On Thursday night, July 12, 1888, several couples of the elite of the city gathered at the residence of Mr. and Mrs. F.A. Stratton on Maple Street. This was in response to a personal invitation to attend an event given in honor of a Mrs. Scott, of Indianapolis, and Misses Mary and Mattie Wilder of Roan Mountain, TN.
The hosts had an elegant home, the chief attraction being a large contiguous lawn. On this evening, no pains were spared to render the occasion a pleasant one, and how well they succeeded, all that were present could certainly testify.
The house was brilliantly illuminated, and numerous Chinese lanterns added to the beauty of the grounds served to cast sufficient shadows to satisfy loving couples inclined to seek dim lights and quiet nooks.
At ten o'clock, an elegant lunch was served on the lawn, after which all returned to the parlors. At one end of the main parlor was something very unusual – a large and very realistic looking donkey, with the single exception that it was devoid of a tail.
Each person was supplied with a piece of cloth made-up to represent a donkey's tail, and each piece was numbered. As the numbers were called, the persons holding them would go to the center of the room and, after being blindfolded, would start towards the donkey and pin the tail where they thought it belonged. It was very amusing to see how far “off the mark” some of them would get.
Mr. Isaac Harr came nearest and won first prize, while Miss Millard was the furthest removed and won the booby prize. Mrs. Scott and Miss Mary Wilder made the donkey and their work illustrated that they were true artists. The guests present at the event included:
Mr. and Mrs. T.E. Matson, Mr. and Mrs. J.E. Crandall. Mr. and Mrs. Taylor and Mrs. Wilder; Misses Sanna Taylor, Constance Tinsley, Mildred Smith, Sallie Faw, Stacy Crumley, Emma and Eva Wilson, Nora Crumley, Cora Shewalter, Libbie Ceure, Allice Millard, Bennie Hoss, Lillie Roach, messrs Ike Harr, Frank Wells, Charles McNeil, Ralph Boyd, H.R Kenyon, Martin Gump, Henry Stratton, Harry Lyle, J.W. Crumley, Walter Kirkpatrick, John Cure, E.D. Duncan, Walter Faw, G.K. McCormick, James Houtz and Cy Lyle.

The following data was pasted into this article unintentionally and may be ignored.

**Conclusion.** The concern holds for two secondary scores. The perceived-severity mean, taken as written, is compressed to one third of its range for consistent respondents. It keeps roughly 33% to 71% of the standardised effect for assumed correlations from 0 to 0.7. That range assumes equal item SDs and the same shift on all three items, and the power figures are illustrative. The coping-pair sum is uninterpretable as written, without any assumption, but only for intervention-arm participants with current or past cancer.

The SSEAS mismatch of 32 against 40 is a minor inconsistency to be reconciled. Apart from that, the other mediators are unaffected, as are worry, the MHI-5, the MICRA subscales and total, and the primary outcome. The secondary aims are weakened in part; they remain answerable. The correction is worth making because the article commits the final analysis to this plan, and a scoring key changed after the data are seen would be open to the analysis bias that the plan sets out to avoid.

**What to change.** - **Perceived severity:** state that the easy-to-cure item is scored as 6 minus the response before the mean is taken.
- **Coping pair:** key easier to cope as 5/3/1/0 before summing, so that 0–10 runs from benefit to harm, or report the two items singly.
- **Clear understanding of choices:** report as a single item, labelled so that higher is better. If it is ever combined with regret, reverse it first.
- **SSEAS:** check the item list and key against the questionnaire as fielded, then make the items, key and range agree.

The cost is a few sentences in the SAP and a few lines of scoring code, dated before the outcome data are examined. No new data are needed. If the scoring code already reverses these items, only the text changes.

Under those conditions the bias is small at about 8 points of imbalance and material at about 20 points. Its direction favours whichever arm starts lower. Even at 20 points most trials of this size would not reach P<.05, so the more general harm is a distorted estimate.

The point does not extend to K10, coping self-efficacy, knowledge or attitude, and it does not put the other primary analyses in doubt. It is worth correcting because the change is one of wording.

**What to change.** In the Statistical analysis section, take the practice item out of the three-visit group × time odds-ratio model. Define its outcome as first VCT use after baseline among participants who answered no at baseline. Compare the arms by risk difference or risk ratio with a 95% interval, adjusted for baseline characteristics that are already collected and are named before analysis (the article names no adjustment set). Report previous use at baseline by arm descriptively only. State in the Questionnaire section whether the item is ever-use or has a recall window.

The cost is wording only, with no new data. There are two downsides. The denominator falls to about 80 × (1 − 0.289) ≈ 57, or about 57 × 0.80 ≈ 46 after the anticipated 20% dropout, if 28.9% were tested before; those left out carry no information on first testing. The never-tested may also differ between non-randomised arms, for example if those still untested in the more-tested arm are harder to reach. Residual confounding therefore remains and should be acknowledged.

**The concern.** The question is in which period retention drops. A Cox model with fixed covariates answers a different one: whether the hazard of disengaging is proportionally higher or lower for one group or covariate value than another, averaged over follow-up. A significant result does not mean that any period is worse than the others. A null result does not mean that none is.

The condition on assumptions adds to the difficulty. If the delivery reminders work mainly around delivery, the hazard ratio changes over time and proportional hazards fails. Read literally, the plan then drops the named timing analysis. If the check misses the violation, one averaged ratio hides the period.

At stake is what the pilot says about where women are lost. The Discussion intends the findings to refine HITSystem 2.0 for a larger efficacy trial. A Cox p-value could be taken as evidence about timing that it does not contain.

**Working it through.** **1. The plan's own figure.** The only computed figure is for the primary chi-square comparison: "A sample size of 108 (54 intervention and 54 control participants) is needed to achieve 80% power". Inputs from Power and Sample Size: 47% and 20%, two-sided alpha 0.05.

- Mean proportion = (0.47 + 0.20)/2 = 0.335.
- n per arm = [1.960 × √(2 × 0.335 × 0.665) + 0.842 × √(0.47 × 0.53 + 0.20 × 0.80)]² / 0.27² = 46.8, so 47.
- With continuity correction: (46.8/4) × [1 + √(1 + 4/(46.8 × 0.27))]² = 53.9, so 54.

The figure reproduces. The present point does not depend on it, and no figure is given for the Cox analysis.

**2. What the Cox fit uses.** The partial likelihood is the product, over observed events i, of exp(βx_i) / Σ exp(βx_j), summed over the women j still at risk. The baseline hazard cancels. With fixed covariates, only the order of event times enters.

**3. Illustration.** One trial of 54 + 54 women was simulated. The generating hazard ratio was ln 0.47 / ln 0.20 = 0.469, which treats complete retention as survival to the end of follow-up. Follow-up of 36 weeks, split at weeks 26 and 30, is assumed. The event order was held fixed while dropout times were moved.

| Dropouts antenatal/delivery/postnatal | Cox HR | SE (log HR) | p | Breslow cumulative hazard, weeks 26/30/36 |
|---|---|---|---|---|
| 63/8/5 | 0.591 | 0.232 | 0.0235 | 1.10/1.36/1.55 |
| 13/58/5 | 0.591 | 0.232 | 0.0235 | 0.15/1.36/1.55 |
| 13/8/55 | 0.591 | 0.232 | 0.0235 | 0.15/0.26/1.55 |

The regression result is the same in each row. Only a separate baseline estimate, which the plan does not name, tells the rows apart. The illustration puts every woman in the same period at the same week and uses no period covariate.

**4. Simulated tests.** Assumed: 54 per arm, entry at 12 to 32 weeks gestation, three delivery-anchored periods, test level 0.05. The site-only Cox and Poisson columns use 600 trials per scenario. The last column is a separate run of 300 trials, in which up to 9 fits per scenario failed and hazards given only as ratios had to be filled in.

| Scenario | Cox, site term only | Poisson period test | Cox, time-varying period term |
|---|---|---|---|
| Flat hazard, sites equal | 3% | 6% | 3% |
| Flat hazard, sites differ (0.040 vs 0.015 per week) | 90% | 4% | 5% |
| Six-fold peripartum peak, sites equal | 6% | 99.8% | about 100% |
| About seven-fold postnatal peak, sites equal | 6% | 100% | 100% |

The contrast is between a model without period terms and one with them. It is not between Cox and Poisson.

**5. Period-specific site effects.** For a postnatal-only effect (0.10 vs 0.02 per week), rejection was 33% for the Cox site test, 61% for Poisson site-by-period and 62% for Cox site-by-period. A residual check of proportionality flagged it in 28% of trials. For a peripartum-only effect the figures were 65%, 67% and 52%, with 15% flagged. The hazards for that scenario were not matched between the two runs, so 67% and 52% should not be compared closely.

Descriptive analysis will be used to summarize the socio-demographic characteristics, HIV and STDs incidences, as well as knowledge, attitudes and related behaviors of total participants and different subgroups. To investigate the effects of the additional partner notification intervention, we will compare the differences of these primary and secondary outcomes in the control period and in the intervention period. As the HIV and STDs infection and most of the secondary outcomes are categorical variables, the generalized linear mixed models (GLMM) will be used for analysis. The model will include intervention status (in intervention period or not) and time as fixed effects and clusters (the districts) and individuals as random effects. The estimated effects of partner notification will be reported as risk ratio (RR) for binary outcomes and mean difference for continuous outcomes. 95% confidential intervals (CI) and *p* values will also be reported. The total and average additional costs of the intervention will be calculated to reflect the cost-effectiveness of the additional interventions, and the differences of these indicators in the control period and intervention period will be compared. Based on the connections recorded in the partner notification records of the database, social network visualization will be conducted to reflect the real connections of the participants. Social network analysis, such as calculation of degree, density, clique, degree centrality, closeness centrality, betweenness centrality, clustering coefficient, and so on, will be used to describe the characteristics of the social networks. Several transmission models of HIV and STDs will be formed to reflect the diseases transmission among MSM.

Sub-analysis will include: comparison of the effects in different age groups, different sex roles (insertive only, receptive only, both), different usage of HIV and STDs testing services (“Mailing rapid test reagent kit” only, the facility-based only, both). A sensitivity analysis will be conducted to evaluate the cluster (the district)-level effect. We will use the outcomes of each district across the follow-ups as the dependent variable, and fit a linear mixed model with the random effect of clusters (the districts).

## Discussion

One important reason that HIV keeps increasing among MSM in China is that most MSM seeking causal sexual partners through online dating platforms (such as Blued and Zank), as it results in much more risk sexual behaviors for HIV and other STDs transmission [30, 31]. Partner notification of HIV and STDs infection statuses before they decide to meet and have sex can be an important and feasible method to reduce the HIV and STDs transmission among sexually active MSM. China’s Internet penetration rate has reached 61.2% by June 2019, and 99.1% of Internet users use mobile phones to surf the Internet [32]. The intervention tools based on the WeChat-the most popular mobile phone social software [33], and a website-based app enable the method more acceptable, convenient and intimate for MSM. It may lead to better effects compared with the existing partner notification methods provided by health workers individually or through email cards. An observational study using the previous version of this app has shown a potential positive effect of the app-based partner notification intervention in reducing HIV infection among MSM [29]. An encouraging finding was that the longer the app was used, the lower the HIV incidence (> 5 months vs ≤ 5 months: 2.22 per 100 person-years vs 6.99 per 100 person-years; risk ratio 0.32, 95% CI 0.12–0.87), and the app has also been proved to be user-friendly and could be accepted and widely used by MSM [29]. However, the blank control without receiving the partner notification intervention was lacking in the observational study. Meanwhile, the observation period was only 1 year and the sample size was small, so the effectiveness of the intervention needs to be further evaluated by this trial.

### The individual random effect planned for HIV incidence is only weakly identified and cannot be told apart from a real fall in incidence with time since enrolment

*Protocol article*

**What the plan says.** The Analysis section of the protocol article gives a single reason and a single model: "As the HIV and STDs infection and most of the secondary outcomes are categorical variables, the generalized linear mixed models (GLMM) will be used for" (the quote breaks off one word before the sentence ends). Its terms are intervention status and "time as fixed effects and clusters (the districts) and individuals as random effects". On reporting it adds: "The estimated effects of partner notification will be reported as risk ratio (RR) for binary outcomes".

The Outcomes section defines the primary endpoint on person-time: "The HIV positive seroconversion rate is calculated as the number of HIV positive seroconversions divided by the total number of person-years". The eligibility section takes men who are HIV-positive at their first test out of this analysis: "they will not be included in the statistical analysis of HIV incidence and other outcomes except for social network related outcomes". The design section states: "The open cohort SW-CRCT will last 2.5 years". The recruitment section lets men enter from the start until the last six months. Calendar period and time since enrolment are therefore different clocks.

No other activities were mentioned in the gathering. What was intriguing to me was my perception that a donkey party was something usually reserved for youngsters. The donkey game was often played by youngsters of my generation at a youth gathering. We usually obtained a sheet, drew a crude (very crude) donkey on it without the tail.
One donkey get-together from my childhood that I vividly recall occurred in apartment 2-R near the south end of the Gardner Apartments, which once stood at the intersection of W. Watauga Avenue and W. Market Street (before an arsonist torched it a few years ago). Mr. and Mrs. Ernest Green hosted the social for their daughter, Wanda. I was the “grand winner” of the game, bringing home a cigar box chocked full of stationery supplies; that was right down my alley in spite of the fact that I was only about six years old.
The people mentioned in this article were not adolescents; they were some of Johnson City's elite citizens. I find it odd that they would engage in such a juvenile game and seemingly enjoyed it. I can't picture my parents playing this game, except when their object of affection was their young son, Bobby.
Maybe we have become too sophisticated to allow ourselves to be blindfolded and attempt to place a cloth tail with a pin on it on the posterior of an “equus africanus asinus.” The creature in real life is domesticated, having long ears and employing a loud bray. That game was a favorite pastime in my young days and I looked forward to every opportunity to participate in it.
Maybe folks were less refined in that era. I might organize a game of “Pin the Tail on the Donkey” and see if anyone shows up. Anybody interested in attending?